Dicembre Dolce: Panforte di Siena

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For most of my life—right up until last week—I despised panforte, the celebrated Christmas fruit-and-nut confection from Siena.

Every year at about this time, a flat, sort-of circular pleated package containing a dense hockey puck of a—what? Was it a cake? a torte? candy?—would appear on our buffet, purchased by my mother. She would unwrap it, lay it lovingly on a plate, and take in its medieval spicy, nutty, fruity scent. Then, using a large, sharp knife—and all her might—she would hack out a thin, sticky wedge and offer it around.

No thanks, said my sister and me, turning our heads in aversion and making gagging gestures. We hated, and I mean hated, candied fruit, especially candied citron, which as far as we could tell comprised at least 60 percent of panforte, the rest consisting of big pieces of nuts and chunks of dried fruit. Why, we reasoned, would we ever waste precious Christmas calories on that stuff when we could be stuffing our faces with gingerbread, sparkly sugar cookies, or buttery crescents?

Our mother, however, adored candied fruit, and put it in just about everything she made at Christmastime—her homemade panettone, her ricotta cake, her cannoli—even though we implored her not to. Nothing destroyed good cannoli, in my opinion, like those intrusive, sticky, grainy bits. She would try to trick us by mincing the candied fruit  finely and then telling us she had left it out. But we always knew.

To our mother, a slice of panforte was a slice of heaven. To my sister and me, it was all of our least favorite baking ingredients rolled into one.

panforte

So imagine my surprise (horror, even) when I found myself in my kitchen the other day, actually making panforte. What happened? I honestly don’t know. Possibly age (sticky fruit and nuts get to be more appealing as time goes by), probably nostalgia.

Also, I cannot deny the fact that panforte has a long and impressive history dating back to the 13th Century (maybe earlier), when, according to some accounts, the good people of Siena offered it as a form of tax payment to the local monks. It was considered an extravagant dessert for its abundant use of expensive spices, including coriander, cloves, and white pepper. In 1879, a somewhat lighter version was created for Queen Margherita. There are many variations, with a changing mix of fruits and nuts and spices. What hasn’t changed is Italians’ reverence for it.

Let’s face it: if something has stuck around (literally) for more than 800 years, who am I to dismiss it?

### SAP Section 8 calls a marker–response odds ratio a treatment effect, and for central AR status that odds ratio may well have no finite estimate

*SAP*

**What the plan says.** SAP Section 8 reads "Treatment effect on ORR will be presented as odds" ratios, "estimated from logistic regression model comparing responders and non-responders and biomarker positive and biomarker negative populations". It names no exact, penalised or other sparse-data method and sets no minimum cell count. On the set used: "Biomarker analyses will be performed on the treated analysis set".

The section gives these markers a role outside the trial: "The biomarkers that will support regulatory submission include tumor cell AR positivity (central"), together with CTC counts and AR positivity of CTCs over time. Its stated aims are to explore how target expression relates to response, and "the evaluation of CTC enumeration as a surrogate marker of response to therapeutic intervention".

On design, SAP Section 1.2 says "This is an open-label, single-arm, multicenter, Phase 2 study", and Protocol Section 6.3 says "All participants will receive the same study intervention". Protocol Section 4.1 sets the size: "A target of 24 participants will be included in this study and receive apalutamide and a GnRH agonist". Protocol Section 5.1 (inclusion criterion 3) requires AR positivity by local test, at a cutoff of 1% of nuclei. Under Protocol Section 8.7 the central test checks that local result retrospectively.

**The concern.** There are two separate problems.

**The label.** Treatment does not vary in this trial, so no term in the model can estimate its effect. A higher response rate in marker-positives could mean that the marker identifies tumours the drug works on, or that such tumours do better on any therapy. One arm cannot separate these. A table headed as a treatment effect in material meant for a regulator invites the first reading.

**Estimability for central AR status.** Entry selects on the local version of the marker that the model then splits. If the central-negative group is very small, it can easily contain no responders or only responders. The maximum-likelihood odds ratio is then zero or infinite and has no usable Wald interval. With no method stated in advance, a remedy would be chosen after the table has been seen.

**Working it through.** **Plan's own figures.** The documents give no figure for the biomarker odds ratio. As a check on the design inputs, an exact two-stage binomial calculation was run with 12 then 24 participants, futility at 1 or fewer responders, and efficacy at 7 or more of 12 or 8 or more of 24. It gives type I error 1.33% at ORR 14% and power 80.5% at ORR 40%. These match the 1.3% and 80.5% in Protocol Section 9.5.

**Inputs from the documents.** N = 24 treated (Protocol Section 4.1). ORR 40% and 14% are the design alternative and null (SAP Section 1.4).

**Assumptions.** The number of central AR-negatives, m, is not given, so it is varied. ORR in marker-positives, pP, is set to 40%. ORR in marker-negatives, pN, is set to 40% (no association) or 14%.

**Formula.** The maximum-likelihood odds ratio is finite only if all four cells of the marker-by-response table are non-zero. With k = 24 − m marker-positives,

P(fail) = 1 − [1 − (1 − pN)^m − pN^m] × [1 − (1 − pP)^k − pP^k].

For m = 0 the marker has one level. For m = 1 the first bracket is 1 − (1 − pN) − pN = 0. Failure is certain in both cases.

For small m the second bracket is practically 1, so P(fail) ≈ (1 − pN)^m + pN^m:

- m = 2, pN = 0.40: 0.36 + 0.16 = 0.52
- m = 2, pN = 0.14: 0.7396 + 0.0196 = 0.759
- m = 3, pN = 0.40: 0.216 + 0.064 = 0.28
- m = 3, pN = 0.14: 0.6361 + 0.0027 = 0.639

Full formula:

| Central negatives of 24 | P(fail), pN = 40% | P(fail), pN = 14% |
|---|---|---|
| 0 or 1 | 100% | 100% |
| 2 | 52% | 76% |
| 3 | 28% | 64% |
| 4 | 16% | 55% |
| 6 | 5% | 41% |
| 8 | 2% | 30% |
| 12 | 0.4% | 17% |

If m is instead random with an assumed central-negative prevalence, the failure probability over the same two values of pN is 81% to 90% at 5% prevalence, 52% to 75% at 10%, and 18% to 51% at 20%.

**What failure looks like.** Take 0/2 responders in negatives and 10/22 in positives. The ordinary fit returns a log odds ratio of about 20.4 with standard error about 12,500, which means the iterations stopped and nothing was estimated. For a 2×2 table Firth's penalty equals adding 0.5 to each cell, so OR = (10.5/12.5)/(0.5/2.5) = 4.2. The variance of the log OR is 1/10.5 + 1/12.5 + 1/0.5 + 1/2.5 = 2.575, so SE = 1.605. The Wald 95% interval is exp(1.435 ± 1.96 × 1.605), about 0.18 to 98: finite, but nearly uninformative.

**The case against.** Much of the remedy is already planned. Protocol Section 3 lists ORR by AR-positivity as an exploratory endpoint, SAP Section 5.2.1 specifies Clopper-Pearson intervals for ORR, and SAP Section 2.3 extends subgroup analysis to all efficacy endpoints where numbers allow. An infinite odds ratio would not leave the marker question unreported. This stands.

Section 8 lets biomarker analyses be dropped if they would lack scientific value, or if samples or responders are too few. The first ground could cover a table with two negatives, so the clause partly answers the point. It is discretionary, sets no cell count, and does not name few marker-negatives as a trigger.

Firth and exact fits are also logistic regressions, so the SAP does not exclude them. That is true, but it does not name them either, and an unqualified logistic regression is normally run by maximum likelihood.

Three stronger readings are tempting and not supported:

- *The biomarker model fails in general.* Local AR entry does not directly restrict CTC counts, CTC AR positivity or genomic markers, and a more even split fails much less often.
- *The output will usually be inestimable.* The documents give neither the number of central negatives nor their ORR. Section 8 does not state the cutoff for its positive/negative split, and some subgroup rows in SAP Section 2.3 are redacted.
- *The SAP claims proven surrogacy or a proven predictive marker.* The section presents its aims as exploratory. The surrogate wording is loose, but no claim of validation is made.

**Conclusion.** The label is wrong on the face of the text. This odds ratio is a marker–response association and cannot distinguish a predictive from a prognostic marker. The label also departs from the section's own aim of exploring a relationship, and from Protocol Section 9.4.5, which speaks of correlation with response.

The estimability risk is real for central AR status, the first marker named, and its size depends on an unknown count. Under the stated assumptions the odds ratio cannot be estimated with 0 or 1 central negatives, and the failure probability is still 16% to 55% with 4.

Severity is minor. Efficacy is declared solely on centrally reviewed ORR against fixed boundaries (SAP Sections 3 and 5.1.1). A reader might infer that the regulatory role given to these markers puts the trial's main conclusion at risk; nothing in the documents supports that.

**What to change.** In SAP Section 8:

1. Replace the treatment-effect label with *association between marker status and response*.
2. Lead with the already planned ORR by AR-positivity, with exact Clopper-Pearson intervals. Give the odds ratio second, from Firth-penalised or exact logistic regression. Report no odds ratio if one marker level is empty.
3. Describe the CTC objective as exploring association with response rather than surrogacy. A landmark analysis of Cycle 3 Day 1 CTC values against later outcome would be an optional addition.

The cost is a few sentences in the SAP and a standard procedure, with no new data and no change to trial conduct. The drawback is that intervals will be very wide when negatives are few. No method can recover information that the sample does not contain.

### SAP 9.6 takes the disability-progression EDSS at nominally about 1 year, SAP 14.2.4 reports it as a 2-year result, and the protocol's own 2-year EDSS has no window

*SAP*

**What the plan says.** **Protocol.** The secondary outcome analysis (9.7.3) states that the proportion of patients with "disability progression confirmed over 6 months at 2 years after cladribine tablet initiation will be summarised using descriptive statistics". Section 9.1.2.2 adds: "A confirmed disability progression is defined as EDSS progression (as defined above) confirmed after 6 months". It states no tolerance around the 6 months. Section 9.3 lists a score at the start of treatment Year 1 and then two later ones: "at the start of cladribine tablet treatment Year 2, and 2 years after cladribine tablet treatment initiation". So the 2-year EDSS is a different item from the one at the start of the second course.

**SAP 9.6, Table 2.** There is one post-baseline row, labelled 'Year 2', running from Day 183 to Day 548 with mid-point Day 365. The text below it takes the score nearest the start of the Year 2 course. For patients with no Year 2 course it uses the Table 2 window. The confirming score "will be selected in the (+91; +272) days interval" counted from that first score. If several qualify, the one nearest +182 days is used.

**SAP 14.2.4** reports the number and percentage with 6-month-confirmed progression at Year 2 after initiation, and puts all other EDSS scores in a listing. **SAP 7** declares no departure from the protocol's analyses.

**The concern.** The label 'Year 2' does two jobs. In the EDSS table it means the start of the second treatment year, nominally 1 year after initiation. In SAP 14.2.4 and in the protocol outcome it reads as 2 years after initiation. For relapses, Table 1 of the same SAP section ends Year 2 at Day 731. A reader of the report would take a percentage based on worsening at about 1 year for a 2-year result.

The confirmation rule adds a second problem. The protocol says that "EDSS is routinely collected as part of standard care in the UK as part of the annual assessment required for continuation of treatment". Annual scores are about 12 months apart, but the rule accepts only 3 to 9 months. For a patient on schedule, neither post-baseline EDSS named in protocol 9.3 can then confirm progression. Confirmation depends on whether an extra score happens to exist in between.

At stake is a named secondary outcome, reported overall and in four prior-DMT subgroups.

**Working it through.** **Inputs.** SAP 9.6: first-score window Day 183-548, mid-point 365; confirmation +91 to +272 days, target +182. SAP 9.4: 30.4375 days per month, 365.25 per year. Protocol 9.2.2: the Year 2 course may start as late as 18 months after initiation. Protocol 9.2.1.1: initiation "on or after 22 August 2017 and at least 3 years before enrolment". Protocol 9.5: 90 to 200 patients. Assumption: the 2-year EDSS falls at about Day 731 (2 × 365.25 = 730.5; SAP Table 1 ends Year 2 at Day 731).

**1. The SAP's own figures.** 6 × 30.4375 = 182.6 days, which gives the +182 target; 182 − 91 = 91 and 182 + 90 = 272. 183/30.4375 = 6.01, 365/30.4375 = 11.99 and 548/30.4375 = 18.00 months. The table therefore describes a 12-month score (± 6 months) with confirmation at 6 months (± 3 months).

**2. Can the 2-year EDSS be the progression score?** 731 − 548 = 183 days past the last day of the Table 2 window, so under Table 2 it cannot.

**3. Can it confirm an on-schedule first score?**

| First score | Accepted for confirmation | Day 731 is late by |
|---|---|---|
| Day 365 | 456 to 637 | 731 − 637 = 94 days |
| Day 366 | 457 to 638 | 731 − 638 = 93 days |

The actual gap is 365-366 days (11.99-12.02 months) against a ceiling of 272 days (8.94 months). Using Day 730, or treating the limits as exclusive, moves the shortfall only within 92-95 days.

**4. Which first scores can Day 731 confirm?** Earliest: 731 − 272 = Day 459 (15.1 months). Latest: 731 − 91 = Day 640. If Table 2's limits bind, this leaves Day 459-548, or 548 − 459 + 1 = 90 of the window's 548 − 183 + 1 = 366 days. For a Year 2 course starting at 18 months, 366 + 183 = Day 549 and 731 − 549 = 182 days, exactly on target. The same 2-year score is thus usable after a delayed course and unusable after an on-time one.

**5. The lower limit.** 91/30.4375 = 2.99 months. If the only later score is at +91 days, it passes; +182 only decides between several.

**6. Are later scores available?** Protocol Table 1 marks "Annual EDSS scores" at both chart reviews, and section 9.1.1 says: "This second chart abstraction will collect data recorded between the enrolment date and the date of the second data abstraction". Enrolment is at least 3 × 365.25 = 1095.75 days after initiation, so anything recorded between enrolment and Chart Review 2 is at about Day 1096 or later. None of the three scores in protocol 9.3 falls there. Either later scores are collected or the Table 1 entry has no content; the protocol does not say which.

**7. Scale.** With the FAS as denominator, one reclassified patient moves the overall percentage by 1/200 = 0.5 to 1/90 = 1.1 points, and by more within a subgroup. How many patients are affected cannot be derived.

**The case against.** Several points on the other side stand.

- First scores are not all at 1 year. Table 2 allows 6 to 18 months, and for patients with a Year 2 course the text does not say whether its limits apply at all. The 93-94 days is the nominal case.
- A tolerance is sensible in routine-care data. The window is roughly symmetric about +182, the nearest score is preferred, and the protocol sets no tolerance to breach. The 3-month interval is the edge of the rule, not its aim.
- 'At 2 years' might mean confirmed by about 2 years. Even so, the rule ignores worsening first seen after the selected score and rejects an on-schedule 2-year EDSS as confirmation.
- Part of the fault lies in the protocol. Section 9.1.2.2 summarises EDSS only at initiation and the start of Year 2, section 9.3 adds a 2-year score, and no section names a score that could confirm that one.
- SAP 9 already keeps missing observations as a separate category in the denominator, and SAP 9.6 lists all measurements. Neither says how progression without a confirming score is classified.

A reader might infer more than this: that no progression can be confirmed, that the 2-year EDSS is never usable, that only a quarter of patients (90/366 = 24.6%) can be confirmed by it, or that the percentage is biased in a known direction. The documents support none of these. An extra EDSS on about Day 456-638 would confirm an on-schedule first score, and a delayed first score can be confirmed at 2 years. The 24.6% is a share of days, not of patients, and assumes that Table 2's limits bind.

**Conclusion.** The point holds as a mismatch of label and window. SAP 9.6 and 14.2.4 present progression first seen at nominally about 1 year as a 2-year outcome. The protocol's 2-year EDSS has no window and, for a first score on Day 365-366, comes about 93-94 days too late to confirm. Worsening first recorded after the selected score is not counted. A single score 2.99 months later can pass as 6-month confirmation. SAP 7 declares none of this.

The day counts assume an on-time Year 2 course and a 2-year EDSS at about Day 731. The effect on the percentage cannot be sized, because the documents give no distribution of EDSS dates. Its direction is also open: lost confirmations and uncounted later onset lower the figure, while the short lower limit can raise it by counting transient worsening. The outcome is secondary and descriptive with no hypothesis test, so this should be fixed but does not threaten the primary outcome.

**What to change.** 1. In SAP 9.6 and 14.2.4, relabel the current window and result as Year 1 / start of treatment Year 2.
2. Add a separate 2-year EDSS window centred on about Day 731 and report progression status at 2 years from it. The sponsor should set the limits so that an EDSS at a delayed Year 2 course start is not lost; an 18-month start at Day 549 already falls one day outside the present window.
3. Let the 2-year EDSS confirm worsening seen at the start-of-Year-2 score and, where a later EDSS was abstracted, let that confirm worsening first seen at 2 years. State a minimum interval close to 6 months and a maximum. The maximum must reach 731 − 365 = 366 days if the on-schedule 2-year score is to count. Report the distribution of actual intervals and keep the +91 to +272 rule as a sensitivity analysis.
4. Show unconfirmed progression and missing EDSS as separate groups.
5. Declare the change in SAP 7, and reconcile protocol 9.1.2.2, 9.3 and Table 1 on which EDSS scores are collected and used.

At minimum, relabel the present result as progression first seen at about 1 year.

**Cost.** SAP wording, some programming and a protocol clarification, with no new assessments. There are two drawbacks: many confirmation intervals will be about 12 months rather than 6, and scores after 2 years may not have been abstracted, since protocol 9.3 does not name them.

panforte baking sheet edit

I read through a recipe in Gingerbread, a gem of a cookbook by Jennifer Lindner McGlinn, an accomplished pastry chef and friend of mine. As I went through the list of ingredients, I realized I liked just about all of them—ginger, cloves, allspice, toasted hazelnuts, dried apricots, even candied orange peel*—all except for the candied citron (there never will be any changing my mind on that one).

I remembered that my friend Diane Morgan had included a recipe for panforte in her book Gifts Cooks Love (a great resource for all you DIY holiday gift givers). Diane’s ingredient list included dried mission figs, a container of which I happened to have on my kitchen counter, and a little unsweetened cocoa, which really appealed to me. Between those two recipes, I came up with one that—lo and behold, it was a Christmas miracle—quickly made me an convert. The real test, though, will come on December 25, when my mom unwraps a certain flat, round, and rather heavy package.

* ADDENDUM 12/12/14: It’s hard to find decent candied fruit in the U.S. I buy candied orange peel at La Cuisine, in Alexandria, VA. The shop also has a really nice selection of other candied and glacé fruits from Europe, all available for online purchase.

 

Makes one 8-inch panforte

Panforte di Siena

Adapted from Gingerbread, by Jennifer Lindner McGlinn, with a little help from Gifts Cooks Love, by Diane Morgan

Like other dense, fruit- and nut-filled cakes, panforte get better as it hangs around. Make it ahead of time, wrap it tightly in plastic wrap, and store it in a cool place or in the refrigerator, for several days and up to a month. Feel free to adapt this recipe to your liking, substituting your favorite dried fruits, nuts, and spices. Jennifer's recipe calls for a nonstick 8-inch springform pan. Mine is not nonstick, but I buttered it generously and had no trouble removing the baked panforte.

Ingredients

  • Butter for greasing the pan
  • 3/4 cup unbleached all-purpose flour
  • 1 tablespoon unsweetened cocoa powder
  • 1/4 teaspoon salt
  • 1 teaspoon ground cinnamon
  • 1/2 teaspoon ground ginger
  • 1/2 teaspoon ground coriander